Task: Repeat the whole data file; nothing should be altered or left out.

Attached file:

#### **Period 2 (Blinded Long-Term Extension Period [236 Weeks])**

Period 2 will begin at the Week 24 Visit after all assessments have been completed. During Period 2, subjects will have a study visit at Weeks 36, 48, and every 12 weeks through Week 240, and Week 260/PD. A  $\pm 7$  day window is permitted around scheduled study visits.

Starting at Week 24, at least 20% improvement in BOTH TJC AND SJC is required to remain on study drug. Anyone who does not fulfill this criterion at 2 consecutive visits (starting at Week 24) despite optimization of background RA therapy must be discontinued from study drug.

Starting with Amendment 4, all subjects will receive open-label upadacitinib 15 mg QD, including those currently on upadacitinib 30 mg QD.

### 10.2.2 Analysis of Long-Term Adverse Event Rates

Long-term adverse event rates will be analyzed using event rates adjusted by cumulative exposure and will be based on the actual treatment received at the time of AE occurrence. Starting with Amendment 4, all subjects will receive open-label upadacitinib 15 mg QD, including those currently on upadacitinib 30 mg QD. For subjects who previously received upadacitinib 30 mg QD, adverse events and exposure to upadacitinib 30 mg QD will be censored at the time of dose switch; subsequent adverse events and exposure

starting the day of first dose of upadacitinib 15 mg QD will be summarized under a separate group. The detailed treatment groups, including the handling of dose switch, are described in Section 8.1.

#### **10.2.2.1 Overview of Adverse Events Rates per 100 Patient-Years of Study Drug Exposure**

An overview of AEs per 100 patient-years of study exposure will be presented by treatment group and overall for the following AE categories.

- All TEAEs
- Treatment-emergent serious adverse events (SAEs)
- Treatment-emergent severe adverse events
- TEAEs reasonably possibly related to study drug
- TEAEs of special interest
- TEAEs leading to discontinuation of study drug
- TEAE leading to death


#### **Period 2 (Blinded Long-Term Extension Period [236 Weeks])**

Period 2 will begin at the Week 24 Visit after all assessments have been completed. During Period 2, subjects will have a study visit at Weeks 36, 48, and every 12 weeks through Week 240, and Week 260/PD. A  $\pm 7$  day window is permitted around scheduled study visits.

Starting at Week 24, at least 20% improvement in BOTH TJC AND SJC is required to remain on study drug. Anyone who does not fulfill this criterion at 2 consecutive visits (starting at Week 24) despite optimization of background RA therapy must be discontinued from study drug.

Starting with Amendment 4, all subjects will receive open-label upadacitinib 15 mg QD, including those currently on upadacitinib 30 mg QD.

### 10.2.2 Analysis of Long-Term Adverse Event Rates

Long-term adverse event rates will be analyzed using event rates adjusted by cumulative exposure and will be based on the actual treatment received at the time of AE occurrence. Starting with Amendment 4, all subjects will receive open-label upadacitinib 15 mg QD, including those currently on upadacitinib 30 mg QD. For subjects who previously received upadacitinib 30 mg QD, adverse events and exposure to upadacitinib 30 mg QD will be censored at the time of dose switch; subsequent adverse events and exposure

starting the day of first dose of upadacitinib 15 mg QD will be summarized under a separate group. The detailed treatment groups, including the handling of dose switch, are described in Section 8.1.

#### **10.2.2.1 Overview of Adverse Events Rates per 100 Patient-Years of Study Drug Exposure**

An overview of AEs per 100 patient-years of study exposure will be presented by treatment group and overall for the following AE categories.

- All TEAEs
- Treatment-emergent serious adverse events (SAEs)
- Treatment-emergent severe adverse events
- TEAEs reasonably possibly related to study drug
- TEAEs of special interest
- TEAEs leading to discontinuation of study drug
- TEAE leading to death